Advertisement

Charger to come back with Hemi power

March 19, 2005|by MALCOLM GUNN/Wheelbase Communications

It might be missing many of the elements that made the original Charger a Charger, but the 2006 version - the 40th anniversary of the name - is the closest yet Dodge has come to reliving that past glory.

Joining the Chrysler 300 sedan and Magnum wagon, the Charger is intended to evoke the age of the muscle car (the late 1960s), when sporty two-door hardtops powered by gut-pounding big-cubic-inch V-8s made just about everyone else on the road run for cover.

That once-proud Dodge model has taken a real pounding since those heady days. In the 1970s and '80s, cars masquerading under the Charger label ranged from overstuffed Chrysler Cordoba-based coupes to emasculated K-Cars before seemingly reaching the end of the line.

But hey, Detroit is still hooked on retro these days and all sorts of heritage brands are being dusted off and given a new lease payment on life.

Advertisement

The 2006 Charger uses the latest Chrysler 300 platform as its starting point. It might not look like the crusty two-door that the time-warp types were praying for, but it does come with a distinctive roofline that almost qualifies for fastback status. Other old-time Charger clues can be seen in the hiked-up rear fenders that hint at the famous coke-bottle waistline first introduced on the 1968-'70-era models.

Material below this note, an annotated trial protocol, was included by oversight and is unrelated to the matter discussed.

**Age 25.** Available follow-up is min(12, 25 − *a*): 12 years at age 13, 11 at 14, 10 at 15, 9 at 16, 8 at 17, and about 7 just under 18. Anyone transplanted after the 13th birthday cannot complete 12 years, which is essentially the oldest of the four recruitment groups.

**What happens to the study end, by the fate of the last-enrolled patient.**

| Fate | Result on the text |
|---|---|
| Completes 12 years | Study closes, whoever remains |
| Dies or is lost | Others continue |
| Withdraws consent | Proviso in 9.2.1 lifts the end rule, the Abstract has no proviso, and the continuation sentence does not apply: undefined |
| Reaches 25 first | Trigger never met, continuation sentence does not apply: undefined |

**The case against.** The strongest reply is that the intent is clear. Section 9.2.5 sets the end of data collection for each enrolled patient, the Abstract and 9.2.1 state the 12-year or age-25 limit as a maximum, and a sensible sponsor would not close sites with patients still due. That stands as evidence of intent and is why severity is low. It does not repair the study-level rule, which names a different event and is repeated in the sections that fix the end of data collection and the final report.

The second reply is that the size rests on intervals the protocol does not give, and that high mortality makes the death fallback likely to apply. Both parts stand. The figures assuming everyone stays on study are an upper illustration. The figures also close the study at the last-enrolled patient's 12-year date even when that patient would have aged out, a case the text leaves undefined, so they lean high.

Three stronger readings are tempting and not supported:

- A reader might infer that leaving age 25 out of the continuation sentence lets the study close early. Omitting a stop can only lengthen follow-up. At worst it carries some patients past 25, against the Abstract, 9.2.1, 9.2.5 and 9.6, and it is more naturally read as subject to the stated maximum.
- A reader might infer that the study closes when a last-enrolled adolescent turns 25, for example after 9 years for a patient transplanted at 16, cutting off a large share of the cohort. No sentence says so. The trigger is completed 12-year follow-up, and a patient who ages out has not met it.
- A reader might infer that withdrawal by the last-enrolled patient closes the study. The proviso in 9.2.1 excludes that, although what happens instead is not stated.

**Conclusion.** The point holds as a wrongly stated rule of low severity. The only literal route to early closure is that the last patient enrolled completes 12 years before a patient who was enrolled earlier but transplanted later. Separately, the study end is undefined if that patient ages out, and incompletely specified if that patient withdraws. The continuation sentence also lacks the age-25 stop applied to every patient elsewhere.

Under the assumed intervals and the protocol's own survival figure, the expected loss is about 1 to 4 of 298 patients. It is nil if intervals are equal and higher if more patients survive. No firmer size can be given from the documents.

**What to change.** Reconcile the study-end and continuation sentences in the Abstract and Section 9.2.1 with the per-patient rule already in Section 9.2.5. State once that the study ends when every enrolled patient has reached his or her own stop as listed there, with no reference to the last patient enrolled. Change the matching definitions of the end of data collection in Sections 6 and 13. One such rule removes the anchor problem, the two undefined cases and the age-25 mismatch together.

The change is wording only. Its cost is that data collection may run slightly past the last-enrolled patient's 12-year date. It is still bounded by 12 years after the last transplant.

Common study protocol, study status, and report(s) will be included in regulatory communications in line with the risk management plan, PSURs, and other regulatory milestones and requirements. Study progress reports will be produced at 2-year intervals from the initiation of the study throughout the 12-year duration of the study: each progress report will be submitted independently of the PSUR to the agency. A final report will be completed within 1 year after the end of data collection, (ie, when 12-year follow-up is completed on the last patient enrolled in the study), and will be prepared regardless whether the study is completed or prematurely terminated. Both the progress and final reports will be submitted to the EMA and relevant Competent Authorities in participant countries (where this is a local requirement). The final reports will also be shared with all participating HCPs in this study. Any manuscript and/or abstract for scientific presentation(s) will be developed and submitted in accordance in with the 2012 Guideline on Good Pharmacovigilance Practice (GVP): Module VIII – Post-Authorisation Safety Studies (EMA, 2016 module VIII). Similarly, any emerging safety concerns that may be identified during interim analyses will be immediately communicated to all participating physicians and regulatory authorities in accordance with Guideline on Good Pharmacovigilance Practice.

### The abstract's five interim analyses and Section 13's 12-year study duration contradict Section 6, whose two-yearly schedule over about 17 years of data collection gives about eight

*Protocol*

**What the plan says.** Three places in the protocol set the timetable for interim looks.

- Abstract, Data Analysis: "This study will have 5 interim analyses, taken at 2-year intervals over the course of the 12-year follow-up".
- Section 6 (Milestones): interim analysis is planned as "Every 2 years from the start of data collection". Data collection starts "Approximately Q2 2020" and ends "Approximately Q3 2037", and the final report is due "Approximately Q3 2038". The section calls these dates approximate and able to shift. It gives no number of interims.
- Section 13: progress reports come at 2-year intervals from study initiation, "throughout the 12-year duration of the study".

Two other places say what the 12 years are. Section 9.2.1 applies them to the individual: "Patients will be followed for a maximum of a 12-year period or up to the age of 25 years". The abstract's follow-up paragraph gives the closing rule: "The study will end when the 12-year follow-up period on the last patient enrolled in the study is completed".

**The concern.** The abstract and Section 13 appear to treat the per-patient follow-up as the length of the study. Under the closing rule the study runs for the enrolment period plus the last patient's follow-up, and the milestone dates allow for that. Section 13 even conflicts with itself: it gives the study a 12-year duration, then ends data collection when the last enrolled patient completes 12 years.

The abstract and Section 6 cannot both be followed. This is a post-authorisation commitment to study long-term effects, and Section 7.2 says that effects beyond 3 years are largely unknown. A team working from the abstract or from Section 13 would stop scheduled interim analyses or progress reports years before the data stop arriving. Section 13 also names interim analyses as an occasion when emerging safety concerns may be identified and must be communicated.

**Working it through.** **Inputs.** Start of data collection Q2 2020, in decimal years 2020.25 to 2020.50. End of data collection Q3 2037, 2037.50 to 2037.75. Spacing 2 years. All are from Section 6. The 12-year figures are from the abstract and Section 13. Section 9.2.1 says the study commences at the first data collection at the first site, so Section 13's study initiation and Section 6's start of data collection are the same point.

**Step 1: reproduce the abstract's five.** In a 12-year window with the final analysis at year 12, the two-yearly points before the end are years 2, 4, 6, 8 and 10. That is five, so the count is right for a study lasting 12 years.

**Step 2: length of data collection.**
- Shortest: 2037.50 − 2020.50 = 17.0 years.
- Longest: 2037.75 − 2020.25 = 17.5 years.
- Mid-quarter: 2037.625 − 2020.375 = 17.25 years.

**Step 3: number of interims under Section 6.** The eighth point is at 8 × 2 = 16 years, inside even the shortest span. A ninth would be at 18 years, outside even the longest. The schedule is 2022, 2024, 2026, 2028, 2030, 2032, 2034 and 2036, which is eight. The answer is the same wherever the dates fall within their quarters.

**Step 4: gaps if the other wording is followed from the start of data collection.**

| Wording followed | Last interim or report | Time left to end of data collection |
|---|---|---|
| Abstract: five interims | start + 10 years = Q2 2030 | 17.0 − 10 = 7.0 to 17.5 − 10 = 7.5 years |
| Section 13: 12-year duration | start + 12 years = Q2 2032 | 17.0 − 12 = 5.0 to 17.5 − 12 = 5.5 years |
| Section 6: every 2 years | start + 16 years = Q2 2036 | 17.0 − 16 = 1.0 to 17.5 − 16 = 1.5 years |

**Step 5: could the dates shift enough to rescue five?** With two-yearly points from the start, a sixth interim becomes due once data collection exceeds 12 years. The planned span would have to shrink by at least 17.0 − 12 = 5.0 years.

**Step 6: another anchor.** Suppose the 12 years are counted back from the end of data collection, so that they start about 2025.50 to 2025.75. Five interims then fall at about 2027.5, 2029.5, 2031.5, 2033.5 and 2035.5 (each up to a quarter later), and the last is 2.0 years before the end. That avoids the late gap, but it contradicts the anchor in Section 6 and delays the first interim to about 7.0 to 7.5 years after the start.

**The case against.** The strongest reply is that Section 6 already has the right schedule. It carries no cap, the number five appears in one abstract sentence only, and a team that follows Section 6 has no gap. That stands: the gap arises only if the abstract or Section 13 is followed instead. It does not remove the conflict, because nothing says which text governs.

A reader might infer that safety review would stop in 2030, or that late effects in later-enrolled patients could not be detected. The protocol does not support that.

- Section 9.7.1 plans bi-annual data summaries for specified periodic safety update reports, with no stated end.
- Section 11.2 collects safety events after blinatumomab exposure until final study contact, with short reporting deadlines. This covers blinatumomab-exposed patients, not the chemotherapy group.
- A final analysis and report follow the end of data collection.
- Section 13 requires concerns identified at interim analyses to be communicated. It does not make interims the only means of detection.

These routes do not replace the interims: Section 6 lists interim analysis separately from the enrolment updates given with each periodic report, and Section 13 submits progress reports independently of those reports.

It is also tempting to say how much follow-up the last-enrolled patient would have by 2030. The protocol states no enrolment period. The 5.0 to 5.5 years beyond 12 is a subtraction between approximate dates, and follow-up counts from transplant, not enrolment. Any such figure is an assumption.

At the opposite end, an almost Dodge Ram pickup-sized cross-hair grille - not nearly as subtle as its Magnum wagon cousin - boldly announces to the world that no matter the model, this thing is a Dodge.

The few retro styling cues give way to contemporary once you step inside the Charger's living room. There's abundant space for four passengers plus the the driver, who is treated to one of the nicest gauge pods and steering wheel designs this side of a Mercedes-Benz E-class. The large, white-faced dials are easy on the eyes as well as being easy to decipher.

The Charger comes in rear-wheel drive only (an all-wheel-drive option is not available). Its underpinnings, however, include stability and traction control in addition to anti-lock brakes.

The starting-point SE features a 250-horsepower 3.5-liter V-6 along with a raft of comfort content including air conditioning, tilt/telescoping steering wheel, keyless remote entry, cruise control, outside temperature display and power windows, locks and mirrors. The mid-range SXT adds distinctive alloy wheels, eight-way power driver's seat, fog lamps and unique wheels.

But the real power behind the Charger's throne is the top-rung R/T (for Road and Track) model. Get up and go is supplied by a 5.7-liter V-8 (that uses the throwback "Hemi" name) delivering 340 horses and attempts to temper the engine's thirst for fuel by cutting off half the cylinders at idle or during low-load cruising. R/T buyers can factor in a dual exhaust system, leather seats, premium sound system, 18-inch wheels, tire pressure monitoring and a premium six-speaker audio system.

Both motors are connected to five-speed automatic transmissions with you-shift-it capability.

In honor of the Charger's return to NASCAR competition, a limited run of Charger Daytona R/T models will be constructed, shaded in '70s-era paint schemes such as Go ManGo! and Top Banana. The car will include a unique front fascia, special wheels and seat coverings plus 10 extra horses.

If you've forgotten or were too young to remember what turned on the Baby Boomer generation nearly 40 years ago, Dodge's blast-from-the-past renaissance ride will at least try to show you the way.

Copyright 2005, Wheelbase Communications

The Herald-Mail Articles
|
|
|